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I am not much familiar with the philosophy of science yet. And I have doubts about science and explanations given there for events. As I am totally inclined towards mathematics and logical reasoning I can't understand how I should treat scientific knowledge. As proofs there don't exist, there is only scientific evidence, so any concordant (non-conflicting) hypothesis as an explanation could be used to describe an event. It may be used as a correct reason for the event until something breaks the hypothesis or something better is suggested. So explanations "evolve" and it seems to me like a cheating with yourself. Because today when I read something with some kind of explanation like "atom has electrons moving around the nucleus" and find it reasonable, tomorrow it might appear that it is false. It means I deceived myself and accepted this explanation! But in logic such thing just can't happen.

Recently I started to learn electromagnetism and related things in physics. And those explanations with electrons moving from negative to positive side, etc. just don't make for me sense, because I know that one day it can be absolutely wrong and everything worked just out of coincidence or because of more general reason that contains current explanations as a partial case. And these thoughts really disturb me, so I don't even know how to approach science. What I can be sure about is a list of facts, that if do this and that, something will happen, but not about the reasons. Could you help me with this? What is the proper way to approach a science?

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    As for treating scientific claims, the right approach is neither memorizing, nor total acceptance, nor total doubt. One discriminates as in mathematics, but by a different standard. And learning that standard takes time and effort. One learns to judge which evidence is strong and which is weak, which procedure is credible and which is risky, how well a theory is supported by data. This is harder than learning the more simplistic toy standard of formal logic (which in practice does not suffice even for mathematics), but it has the advantage of being far more useful. – Conifold Jan 6 '18 at 3:27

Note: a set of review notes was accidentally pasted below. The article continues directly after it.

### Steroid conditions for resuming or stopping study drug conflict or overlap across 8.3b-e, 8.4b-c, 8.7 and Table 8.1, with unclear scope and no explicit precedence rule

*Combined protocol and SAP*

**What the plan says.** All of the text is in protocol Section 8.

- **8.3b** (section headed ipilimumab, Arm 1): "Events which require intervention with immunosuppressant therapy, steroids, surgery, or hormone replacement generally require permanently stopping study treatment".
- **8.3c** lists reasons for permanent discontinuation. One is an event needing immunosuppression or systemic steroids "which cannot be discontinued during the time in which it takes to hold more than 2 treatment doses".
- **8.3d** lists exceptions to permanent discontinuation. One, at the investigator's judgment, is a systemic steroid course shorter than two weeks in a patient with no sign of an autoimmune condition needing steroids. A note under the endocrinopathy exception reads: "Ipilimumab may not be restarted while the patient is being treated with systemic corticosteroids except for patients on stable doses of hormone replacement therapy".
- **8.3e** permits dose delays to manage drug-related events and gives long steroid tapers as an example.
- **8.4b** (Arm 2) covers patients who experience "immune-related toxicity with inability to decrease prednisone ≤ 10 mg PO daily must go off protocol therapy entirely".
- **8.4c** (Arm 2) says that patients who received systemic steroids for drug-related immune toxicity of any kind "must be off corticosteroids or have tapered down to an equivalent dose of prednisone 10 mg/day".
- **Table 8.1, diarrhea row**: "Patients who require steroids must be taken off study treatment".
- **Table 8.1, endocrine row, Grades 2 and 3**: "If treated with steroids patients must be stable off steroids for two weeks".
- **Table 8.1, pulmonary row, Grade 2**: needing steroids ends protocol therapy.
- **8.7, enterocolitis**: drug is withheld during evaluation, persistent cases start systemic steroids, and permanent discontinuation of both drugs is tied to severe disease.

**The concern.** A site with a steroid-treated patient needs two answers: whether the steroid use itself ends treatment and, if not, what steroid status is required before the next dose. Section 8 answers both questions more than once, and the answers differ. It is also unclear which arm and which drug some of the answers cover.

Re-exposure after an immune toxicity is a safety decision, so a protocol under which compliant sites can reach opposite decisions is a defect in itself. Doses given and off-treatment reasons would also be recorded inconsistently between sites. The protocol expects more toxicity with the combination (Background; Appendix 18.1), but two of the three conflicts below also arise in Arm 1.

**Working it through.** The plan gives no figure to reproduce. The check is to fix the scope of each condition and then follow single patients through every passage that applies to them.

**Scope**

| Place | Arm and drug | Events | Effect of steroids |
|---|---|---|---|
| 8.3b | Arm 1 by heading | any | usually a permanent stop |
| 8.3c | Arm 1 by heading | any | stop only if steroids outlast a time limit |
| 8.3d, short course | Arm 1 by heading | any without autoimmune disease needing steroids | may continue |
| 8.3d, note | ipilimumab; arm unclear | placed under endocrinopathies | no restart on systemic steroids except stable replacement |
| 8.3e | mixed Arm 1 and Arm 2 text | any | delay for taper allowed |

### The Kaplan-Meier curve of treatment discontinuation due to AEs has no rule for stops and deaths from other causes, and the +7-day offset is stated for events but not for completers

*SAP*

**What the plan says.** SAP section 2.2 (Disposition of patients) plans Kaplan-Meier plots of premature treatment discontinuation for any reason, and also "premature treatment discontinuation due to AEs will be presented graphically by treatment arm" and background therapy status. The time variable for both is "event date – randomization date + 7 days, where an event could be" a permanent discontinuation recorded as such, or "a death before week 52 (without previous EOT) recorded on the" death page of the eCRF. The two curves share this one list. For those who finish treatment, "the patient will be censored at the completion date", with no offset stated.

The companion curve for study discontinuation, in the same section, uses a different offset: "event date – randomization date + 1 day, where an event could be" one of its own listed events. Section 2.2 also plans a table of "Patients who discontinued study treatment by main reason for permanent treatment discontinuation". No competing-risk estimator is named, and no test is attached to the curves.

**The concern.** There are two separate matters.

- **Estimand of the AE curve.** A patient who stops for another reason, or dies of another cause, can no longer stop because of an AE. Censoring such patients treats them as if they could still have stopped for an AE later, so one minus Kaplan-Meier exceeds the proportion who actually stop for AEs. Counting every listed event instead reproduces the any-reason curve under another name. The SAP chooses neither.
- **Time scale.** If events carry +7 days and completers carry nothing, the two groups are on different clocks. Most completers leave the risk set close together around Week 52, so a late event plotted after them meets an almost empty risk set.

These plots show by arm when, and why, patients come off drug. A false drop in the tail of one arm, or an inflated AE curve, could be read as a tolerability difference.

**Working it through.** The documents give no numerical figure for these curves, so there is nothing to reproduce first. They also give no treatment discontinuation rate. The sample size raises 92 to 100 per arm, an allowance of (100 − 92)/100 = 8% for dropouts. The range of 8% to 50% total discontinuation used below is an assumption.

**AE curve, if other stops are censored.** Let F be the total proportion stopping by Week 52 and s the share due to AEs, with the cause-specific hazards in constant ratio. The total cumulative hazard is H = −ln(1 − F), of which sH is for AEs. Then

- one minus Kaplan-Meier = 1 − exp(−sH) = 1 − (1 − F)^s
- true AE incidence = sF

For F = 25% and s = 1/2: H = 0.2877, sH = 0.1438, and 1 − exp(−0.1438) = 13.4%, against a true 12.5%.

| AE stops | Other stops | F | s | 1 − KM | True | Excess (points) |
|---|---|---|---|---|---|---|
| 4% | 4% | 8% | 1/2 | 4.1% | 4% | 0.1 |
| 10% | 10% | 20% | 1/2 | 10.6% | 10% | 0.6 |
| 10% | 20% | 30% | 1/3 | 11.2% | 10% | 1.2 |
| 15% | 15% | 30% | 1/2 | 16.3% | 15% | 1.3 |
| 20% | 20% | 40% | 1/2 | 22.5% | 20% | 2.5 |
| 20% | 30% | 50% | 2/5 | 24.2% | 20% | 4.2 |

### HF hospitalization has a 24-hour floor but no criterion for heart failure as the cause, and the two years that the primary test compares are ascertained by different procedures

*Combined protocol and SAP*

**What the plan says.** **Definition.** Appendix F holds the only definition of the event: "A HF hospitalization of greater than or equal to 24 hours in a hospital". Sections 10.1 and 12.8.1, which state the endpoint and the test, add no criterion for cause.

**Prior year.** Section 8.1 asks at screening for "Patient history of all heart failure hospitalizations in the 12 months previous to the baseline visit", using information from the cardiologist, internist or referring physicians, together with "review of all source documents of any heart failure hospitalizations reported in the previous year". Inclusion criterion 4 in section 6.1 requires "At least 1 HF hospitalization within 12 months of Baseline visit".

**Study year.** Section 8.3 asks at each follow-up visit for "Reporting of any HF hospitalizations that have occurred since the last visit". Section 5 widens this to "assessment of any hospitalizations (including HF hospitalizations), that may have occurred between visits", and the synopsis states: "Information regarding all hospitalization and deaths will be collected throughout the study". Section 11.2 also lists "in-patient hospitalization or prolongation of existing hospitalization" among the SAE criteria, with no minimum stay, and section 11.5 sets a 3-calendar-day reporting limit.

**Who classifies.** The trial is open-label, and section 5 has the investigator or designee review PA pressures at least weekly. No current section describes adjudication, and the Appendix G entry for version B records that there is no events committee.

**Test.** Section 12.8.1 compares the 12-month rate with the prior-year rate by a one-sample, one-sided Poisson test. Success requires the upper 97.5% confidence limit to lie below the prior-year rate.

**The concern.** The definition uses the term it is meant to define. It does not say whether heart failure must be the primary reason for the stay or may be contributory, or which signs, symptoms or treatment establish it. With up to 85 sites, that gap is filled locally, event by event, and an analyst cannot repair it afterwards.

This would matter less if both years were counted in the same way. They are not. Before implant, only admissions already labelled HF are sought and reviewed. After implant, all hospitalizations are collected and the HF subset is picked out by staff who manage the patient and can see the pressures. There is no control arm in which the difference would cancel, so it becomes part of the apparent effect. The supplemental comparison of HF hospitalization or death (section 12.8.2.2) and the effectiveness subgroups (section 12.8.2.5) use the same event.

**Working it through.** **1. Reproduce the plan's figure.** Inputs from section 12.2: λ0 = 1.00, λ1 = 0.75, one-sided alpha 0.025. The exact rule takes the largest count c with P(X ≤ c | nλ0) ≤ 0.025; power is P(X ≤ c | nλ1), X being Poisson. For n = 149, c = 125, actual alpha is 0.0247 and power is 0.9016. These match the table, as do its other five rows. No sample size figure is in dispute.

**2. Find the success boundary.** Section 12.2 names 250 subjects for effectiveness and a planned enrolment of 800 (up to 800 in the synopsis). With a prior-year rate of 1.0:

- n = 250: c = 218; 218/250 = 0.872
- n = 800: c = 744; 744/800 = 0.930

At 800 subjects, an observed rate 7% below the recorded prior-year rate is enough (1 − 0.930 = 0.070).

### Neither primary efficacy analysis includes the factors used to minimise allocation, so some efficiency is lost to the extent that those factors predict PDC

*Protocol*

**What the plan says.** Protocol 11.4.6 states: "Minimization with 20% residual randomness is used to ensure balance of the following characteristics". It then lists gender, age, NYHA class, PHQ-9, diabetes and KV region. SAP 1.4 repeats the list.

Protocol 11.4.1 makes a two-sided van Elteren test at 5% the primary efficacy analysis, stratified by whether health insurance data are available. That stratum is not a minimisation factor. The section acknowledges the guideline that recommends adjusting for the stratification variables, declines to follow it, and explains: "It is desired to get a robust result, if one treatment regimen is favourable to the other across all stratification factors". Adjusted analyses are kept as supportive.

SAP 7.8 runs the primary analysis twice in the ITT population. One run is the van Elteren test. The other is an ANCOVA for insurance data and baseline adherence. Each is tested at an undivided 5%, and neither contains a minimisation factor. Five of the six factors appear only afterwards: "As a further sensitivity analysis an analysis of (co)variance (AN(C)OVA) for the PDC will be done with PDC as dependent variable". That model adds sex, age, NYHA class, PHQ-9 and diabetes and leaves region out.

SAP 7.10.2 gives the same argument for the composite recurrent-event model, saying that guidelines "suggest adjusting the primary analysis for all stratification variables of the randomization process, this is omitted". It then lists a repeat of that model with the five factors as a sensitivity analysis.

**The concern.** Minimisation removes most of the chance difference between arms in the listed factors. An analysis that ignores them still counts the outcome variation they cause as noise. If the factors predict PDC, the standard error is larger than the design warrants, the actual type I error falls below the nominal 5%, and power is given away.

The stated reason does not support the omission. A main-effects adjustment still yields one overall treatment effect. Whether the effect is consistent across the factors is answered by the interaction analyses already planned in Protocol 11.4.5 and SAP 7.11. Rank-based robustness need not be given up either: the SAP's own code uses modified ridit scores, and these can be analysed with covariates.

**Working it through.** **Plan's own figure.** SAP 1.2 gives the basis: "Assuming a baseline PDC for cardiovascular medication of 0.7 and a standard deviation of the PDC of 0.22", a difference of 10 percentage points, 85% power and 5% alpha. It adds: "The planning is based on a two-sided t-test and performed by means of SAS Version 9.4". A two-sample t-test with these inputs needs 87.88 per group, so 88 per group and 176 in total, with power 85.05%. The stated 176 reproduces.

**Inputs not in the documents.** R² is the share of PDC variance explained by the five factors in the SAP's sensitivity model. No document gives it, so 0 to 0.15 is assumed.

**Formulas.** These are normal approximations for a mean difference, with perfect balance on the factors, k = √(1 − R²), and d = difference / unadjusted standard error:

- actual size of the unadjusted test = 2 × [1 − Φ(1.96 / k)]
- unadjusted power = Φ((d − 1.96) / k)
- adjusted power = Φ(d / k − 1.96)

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    This view of Euclid is a common misconception, long since discredited by historians. He did not "suppose" something without proving, this is just a quick and anachronistic "translation" of what Euclid was doing into modern language. Learning his language and how he viewed geometry is much harder. The role of diagrams in his reasoning is very different from their modern subsidiary position, his method is not the axiomatic method he allegedly used, which detects the "gaps". Look at Rodin's Doing and Showing for a more adequate view of Euclid. – Conifold Jan 6 '18 at 3:40
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    Turkhan, you should look up Correspondence principle next time you get worried "that one day [a scientific explanation] can be absolutely wrong and everything worked just out of coincidence or because of more general reason that contains current explanations as a partial case." it's the latter, not the former. and "absolutely wrong" is not the correct adjective. – robert bristow-johnson Jan 6 '18 at 3:56
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    Is there a ultimate logic? Probably not. There also is three-valued logic (yes-no-don't know). Logic and mathematics are the basis of science, but like science it's always "work in progress", since it's a human endeavor. – jjack Jan 6 '18 at 8:49
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    You can see Evolutionary Epistemology. – Mauro ALLEGRANZA Jan 6 '18 at 12:14
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This is basically the question of scientific realism. The type of sceptical arguments your are alluding to are well known in philosophy of science. You have Hume's scepticism about induction to start with, and more generally, problems of underdetermination: the fact that several distinct explanations are always compatible with the same evidence. Then you have the pessimistic meta-induction, which is based on the fact that most past theories were eventually replaced by better ones, so we shouldn't believe that our theories are true.